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For retirees who love to ski all winter, Sunshine Village Ski Resort in Alberta offers the slopes without the cost and bother of relocating to the United States.

Chris Bolin/The Globe and Mail

When Bruce Douglas packs up and heads south for the winter, it's not quite the deep south that most Canadian snowbirds aspire to.

Douglas has just headed off from his home in Grande Prairie, Alta., to the sunny skies of, well, Sunshine Village Ski Resort in Banff.

Call him a contrarian, or the anti-snowbird, if you will, but he's a happy one at that. Unlike most of the estimated 500,000 Canadians who are considered snowbirds – people who avoid our winter – Douglas does what he can to embrace it.

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"What can I say? I much prefer the cold to the hot. It's that simple," says Douglas, who has bought a condo in Canmore, just outside the boundary of Banff National Park. While he's not unique, it is unusual – many ski condos in the West are weekend retreats for Albertans and British Columbians or rentals used by Easterners or international visitors.

For the past decade, Douglas has spent six weeks on the Sunshine slopes, with his partner Carol-Lee Eckhardt joining him when she can take time off from her job in Grande Prairie.

"The United States now is very expensive, and when I go to Mexico I react to the food there," he says. "But really I like skiing. There's fresh air, no pollen. Winter is one of the most enjoyable times of the year."

Originally from Weyburn, Sask. (where alpine skiing would be difficult), Douglas began his anti-snowbird lifestyle after he sold his successful software business in Ontario as well as his house in Mississauga in 2005.

"I switched my residency to Alberta in 2005," he says. He began purchasing season's ski passes in Banff even before that, some 20 years ago.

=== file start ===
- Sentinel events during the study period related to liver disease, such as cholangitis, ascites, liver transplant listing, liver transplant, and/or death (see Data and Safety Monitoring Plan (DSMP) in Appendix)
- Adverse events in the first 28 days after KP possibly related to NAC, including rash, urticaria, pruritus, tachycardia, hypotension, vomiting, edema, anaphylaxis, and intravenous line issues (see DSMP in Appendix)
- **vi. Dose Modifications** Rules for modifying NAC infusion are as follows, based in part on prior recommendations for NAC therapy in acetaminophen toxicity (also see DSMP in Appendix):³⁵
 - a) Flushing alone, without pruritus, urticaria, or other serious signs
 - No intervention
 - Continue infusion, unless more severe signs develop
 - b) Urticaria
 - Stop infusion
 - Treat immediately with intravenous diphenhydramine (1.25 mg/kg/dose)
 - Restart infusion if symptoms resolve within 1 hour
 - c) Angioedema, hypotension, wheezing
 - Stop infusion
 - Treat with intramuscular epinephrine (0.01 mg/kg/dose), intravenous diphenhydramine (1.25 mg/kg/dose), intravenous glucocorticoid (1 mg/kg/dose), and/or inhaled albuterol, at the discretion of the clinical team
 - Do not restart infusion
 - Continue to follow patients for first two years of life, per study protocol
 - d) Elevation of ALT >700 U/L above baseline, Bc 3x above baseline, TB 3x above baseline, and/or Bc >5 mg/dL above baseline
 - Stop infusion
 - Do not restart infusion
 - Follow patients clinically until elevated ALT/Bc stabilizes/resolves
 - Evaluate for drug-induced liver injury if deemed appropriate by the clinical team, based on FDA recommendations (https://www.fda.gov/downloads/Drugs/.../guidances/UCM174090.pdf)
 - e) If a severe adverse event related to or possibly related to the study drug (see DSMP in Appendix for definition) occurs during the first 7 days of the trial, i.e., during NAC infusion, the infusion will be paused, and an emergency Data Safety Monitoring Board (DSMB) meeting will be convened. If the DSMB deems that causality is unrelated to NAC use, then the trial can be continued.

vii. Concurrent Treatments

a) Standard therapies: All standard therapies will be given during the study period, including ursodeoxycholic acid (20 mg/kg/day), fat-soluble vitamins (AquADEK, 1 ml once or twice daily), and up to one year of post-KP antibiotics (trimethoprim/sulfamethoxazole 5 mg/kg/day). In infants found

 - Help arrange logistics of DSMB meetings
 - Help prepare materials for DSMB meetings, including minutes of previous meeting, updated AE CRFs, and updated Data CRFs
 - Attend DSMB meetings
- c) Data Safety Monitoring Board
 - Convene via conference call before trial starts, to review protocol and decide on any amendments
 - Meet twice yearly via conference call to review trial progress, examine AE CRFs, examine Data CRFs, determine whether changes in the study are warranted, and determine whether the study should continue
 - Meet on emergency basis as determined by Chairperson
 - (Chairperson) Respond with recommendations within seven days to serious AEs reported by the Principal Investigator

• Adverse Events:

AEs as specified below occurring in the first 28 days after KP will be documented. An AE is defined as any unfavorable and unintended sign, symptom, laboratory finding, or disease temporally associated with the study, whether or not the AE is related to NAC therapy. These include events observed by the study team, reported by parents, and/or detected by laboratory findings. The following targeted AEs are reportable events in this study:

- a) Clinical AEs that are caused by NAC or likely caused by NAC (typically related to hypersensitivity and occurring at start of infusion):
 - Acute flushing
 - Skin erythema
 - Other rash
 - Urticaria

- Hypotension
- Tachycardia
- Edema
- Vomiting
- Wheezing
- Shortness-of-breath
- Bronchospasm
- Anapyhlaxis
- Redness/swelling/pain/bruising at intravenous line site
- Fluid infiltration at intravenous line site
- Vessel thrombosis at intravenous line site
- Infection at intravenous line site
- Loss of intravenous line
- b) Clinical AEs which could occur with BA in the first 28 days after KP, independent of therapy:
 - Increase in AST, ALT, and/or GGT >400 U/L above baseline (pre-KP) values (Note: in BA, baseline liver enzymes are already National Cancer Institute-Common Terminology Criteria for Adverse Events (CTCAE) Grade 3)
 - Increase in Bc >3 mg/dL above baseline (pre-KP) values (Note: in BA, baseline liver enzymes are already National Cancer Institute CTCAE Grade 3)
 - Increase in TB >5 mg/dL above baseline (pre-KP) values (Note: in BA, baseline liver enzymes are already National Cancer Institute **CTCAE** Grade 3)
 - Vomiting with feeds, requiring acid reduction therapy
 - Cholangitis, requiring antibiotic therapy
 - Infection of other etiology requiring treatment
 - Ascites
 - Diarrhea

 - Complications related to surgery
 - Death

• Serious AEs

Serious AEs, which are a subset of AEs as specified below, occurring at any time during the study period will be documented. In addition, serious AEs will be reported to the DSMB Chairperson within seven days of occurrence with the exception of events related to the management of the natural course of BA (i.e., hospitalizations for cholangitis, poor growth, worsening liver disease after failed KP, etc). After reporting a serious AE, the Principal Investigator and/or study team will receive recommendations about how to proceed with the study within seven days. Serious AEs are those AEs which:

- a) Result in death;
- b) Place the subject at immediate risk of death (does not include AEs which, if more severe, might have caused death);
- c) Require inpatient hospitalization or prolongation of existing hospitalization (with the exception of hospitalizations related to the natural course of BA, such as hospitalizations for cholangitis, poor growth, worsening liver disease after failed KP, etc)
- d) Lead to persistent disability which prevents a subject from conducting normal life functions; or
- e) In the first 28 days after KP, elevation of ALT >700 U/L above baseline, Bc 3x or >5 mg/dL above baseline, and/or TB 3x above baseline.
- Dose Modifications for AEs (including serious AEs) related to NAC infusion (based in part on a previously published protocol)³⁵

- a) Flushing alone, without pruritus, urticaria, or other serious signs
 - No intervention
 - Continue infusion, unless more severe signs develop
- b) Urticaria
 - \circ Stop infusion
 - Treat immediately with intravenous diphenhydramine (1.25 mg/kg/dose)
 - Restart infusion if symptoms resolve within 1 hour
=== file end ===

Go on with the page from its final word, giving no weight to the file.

Douglas says he spends up to 115 days a year in ski country, splitting it between the end of each year and after Jan. 1.

Usually at a minimum, "It's at least three weeks before Christmas and three in the new year. More typically, "I'm in Grande Prairie spring and fall, in Ontario in the summer and here [in Canmore] for five months," he says.

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The lifestyle of the anti-snowbird brings some advantages. People like Douglas don't have to contend with an unfavourably low Canadian dollar, which has added more than 25 per cent to the cost of a U.S. winter stay.

It can also be less crowded than, say, Arizona or Florida. Though Canmore is a beautiful mountain town, it isn't even close to making anyone's list of the top 10 snowbird destinations for chilly Canadians in winter.

A study by the University of Florida's Bureau of Economic and Business Research in 2005 found that more than a million people 55 and older come to Florida alone every winter (some are short-stay vacationers, not just snowbirds), and 82 per cent are Canadian.

Another advantage is that people like Douglas don't have to worry about foreign residency rules or out-of-country medical insurance. As an Alberta resident who winters in Alberta, he can't be disqualified from his provincial health insurance, either.

It's all downhill in terms of costs for older skiers, too. Most ski areas have special rates for seniors, and at some resorts skiing is free for ultra-advanced-age senior skiers, usually those over 80.

Douglas' Canmore condo also manages to generate some income every year, as he rents it to vacationers when he and Eckhardt aren't using it. Although nearby Banff is a four-season vacation destination, they usually spend their summers at Douglas' cottage near Haliburton, Ont.

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"We get there after black fly season. I don't like bugs," he says.

"It's always complicated having three homes," he adds, though this is a logistical challenge, not a disadvantage.

There are real challenges to being an anti-snowbird, though (besides the cold), Douglas says. It's not for everyone – at 70 he has the energy and stamina of a much younger man, but not all 70-year-olds are the same.

Sojourning to Sunshine for several weeks and then heading back north to Grande Prairie also requires a flexible schedule that even retirees don't always have. Douglas says he is always busy with various short-term projects as well as his winter lifestyle.

"I wouldn't call myself retired," he says.

"Getting around storms can be a challenge, too," Douglas adds. "I drive up the Icefields Parkway [the main highway through Banff and Jasper national parks] and when the weather is bad it can be tough and I don't want to go."

Usually, though, he is not deterred.

"The cold doesn't scare me," Douglas says.

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